Something’s in the air.
Should the reader entertain the theory that books showily printed on calendered paper, with abundant illustrations, more or less splurgy, are not particularly apt to prove attractive reading, we cannot say that Travels in Space will tend to convince him he has been wrong; albeit the nature of its subject renders it readable. It would be unreasonable to expect it to present the strange experiences of ballooning with all that life and reality that Mr. Bacon’s By Land and Sky did, last year, because that was a masterpiece. A glance at the volume will inform him that it is not a work of research, like Mr. Chanute’s Progress in Flying-Machines, from which, by the way, it copies extensively, almost verbatim, without acknowledgment, and to which it is vastly inferior in all respects in which the two works come into comparison, excepting in a very few details. It is later in date by more than eight years, and its scope is wider. The field still remains open, however, for a really workmanlike history of aeronautics.
The building of an airship is as much more difficult than the building of a steamer, like the Kaiser Willtetni II, as the latter is than the throwing of a trussed suspension-bridge across the North River. Consequently, Mr. Walker has judged a duodecimo of a hundred and fifty pages to be the proper sort of volume in which to convey the airship-building art. For, once problems reach a certain pitch of difficulty, and the more profound they are, the less is the knowledge generally thought requisite for attacking them. The first chapter of Mr. Walker’s “practical” book is entitled The Laws of Flight. The only statement of a law which it contains as the following:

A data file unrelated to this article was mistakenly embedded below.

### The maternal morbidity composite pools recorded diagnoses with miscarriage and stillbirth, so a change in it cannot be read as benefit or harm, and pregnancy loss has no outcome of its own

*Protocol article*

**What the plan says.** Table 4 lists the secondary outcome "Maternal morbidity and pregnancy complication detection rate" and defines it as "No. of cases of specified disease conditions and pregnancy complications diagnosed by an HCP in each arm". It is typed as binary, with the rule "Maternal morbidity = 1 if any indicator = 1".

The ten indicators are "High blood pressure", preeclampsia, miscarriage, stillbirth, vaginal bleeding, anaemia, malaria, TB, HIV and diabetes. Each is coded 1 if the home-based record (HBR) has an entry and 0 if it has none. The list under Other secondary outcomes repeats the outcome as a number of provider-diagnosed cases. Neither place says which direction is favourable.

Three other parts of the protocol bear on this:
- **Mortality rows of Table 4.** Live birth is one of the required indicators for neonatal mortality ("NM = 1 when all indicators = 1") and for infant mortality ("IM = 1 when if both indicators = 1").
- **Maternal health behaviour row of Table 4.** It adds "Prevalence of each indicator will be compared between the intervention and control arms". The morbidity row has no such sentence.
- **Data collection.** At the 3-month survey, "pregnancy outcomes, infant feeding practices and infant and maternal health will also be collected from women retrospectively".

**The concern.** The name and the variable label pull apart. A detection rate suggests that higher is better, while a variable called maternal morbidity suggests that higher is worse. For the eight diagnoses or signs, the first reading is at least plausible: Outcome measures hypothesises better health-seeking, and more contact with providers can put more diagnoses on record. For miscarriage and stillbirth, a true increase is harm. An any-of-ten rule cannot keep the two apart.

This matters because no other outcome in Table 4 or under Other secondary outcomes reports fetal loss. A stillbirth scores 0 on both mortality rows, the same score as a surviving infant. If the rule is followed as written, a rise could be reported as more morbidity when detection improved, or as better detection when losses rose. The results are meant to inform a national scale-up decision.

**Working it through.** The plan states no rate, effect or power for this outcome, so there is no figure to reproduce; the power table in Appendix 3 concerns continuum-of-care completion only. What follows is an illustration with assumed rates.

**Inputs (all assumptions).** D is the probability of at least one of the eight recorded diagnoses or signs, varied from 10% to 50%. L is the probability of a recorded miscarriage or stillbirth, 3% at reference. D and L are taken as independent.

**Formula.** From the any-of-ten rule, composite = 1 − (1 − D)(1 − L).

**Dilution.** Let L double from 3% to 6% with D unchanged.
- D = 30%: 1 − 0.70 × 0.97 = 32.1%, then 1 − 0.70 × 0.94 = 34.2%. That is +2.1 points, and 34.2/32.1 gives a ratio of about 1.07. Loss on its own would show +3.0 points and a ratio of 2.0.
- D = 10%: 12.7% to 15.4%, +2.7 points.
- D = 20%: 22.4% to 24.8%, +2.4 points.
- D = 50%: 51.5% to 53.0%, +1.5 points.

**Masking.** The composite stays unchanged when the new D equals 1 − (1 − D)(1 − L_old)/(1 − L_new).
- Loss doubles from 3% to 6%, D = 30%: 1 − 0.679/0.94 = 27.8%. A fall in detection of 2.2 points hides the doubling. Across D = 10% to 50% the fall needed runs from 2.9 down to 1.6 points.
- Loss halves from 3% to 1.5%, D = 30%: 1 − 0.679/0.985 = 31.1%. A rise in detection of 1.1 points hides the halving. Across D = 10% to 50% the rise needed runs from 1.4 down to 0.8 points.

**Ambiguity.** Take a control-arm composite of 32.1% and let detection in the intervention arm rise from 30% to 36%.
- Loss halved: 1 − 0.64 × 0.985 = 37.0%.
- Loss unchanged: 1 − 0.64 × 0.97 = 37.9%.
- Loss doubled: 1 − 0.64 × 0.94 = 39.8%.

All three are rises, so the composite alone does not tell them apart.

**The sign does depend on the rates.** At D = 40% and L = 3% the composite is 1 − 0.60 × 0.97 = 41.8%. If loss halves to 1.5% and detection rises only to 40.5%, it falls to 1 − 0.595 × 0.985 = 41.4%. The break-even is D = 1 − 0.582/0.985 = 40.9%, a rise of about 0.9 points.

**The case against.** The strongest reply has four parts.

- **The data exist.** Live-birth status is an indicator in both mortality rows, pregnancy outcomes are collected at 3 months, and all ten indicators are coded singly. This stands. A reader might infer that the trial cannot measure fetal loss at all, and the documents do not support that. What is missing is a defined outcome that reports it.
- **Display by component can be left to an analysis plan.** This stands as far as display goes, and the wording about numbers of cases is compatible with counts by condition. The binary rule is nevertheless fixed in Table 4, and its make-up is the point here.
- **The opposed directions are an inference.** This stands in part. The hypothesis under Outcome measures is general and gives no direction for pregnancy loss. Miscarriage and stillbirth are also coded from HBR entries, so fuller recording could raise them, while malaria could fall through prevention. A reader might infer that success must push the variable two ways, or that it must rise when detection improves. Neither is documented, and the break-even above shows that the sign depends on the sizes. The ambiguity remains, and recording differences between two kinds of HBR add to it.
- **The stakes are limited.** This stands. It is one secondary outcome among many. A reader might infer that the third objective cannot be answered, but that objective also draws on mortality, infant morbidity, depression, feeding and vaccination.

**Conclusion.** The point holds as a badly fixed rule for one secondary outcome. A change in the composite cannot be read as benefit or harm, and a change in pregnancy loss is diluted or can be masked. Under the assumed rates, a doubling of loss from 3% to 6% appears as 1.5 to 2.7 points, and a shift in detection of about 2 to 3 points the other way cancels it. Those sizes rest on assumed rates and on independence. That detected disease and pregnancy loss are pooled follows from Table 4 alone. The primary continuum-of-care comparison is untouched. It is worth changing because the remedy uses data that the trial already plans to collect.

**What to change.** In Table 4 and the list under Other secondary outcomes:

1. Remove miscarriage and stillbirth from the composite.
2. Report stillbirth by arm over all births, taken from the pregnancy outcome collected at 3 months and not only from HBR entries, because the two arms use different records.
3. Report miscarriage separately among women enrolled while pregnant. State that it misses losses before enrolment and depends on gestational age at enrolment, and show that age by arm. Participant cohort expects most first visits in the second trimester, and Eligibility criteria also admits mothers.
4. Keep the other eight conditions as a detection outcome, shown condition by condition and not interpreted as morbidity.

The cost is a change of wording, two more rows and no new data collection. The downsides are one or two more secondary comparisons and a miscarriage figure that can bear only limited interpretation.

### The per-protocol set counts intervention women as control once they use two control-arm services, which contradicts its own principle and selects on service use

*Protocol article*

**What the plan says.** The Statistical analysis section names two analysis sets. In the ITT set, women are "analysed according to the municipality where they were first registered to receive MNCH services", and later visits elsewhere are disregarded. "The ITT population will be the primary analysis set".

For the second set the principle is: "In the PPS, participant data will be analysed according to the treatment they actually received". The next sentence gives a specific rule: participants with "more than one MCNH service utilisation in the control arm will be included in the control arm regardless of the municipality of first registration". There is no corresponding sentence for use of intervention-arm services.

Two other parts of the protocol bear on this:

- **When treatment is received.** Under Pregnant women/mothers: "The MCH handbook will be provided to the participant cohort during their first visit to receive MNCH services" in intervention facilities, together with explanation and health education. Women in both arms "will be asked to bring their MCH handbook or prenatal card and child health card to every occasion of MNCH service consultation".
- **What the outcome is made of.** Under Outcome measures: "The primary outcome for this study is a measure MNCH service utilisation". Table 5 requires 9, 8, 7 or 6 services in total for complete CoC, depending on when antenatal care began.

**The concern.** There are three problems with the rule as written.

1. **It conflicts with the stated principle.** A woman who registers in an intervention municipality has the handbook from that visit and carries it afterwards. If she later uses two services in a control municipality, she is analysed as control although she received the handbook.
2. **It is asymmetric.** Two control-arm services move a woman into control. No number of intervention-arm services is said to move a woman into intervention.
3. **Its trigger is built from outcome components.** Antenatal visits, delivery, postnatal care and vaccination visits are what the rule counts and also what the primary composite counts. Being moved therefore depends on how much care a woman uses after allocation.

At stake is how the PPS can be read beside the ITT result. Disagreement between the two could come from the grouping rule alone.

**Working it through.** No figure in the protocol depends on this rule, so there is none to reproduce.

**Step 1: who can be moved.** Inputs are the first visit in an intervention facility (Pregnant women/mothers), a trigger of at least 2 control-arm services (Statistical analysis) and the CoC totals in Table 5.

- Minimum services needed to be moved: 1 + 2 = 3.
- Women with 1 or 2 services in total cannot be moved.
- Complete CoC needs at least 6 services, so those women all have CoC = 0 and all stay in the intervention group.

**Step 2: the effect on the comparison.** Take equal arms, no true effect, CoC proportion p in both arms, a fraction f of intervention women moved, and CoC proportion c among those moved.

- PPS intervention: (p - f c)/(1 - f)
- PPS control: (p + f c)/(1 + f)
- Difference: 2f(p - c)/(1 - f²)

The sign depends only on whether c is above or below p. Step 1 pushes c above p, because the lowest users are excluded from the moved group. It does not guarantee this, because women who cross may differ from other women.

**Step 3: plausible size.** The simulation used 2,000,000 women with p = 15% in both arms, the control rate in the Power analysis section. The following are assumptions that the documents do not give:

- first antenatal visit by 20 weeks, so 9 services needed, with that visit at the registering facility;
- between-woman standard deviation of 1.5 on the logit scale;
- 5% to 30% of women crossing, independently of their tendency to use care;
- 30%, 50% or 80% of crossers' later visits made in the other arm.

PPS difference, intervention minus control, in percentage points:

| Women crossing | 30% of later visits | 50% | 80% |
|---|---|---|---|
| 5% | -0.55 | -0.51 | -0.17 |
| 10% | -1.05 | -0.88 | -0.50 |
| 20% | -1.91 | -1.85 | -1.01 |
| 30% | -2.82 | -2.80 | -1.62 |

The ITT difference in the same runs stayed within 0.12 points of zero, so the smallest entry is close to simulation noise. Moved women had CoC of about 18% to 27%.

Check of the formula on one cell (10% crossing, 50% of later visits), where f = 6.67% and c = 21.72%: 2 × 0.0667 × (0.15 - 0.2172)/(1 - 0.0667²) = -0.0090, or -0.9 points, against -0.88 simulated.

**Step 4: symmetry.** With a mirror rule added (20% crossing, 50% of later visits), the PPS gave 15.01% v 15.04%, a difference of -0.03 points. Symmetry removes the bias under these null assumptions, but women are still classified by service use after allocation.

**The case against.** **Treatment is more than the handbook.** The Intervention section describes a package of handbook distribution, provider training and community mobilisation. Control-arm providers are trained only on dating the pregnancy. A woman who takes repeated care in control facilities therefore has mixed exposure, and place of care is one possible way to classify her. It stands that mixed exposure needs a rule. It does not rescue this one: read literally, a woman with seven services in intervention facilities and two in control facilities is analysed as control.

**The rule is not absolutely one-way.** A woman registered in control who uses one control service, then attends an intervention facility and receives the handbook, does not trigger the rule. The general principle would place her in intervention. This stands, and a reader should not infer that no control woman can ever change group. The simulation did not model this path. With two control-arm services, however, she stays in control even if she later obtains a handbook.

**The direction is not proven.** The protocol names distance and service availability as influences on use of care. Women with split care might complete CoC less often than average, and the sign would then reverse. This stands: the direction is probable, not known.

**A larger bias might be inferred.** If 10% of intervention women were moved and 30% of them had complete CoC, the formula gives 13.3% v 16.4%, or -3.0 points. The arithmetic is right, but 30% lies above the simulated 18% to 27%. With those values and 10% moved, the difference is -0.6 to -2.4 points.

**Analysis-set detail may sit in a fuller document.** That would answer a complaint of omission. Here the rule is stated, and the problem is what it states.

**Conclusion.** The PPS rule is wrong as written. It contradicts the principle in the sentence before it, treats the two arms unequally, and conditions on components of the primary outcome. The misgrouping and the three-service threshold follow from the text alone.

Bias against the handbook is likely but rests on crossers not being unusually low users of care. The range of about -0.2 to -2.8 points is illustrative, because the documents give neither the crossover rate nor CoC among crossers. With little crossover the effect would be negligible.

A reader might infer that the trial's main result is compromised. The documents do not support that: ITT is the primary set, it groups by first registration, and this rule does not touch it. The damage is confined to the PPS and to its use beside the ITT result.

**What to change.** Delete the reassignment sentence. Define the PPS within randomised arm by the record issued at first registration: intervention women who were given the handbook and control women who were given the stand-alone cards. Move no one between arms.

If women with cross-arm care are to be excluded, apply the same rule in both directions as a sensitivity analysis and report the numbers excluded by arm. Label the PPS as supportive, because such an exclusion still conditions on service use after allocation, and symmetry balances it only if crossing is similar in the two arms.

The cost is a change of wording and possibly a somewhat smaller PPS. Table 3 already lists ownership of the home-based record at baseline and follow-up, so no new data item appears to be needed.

When a moving body is directly opposed by a vis mortua, such as a pressure or resistance like that of gravity, the measure of such vis mortua required to neutralize the force [of the moving body] and bring the moving body to rest must form the basis of the measurement of the force.
Thus, the persons who Mr. Walker assumes are to undertake the construction of airships, and for whose encouragement, he has provided his handbook, are supposed to be in need of this information, while further dynamical science, he would appear to presume, is quite beyond their comprehension. Later in the book, it appears that they are persons who need to be told what a sine and cosine are. What Mr. Walker fails to tall them, but, on the contrary, implicitly denies, is that, with such an outfit, they will make great fools of themselves if they undertake the building of an airship.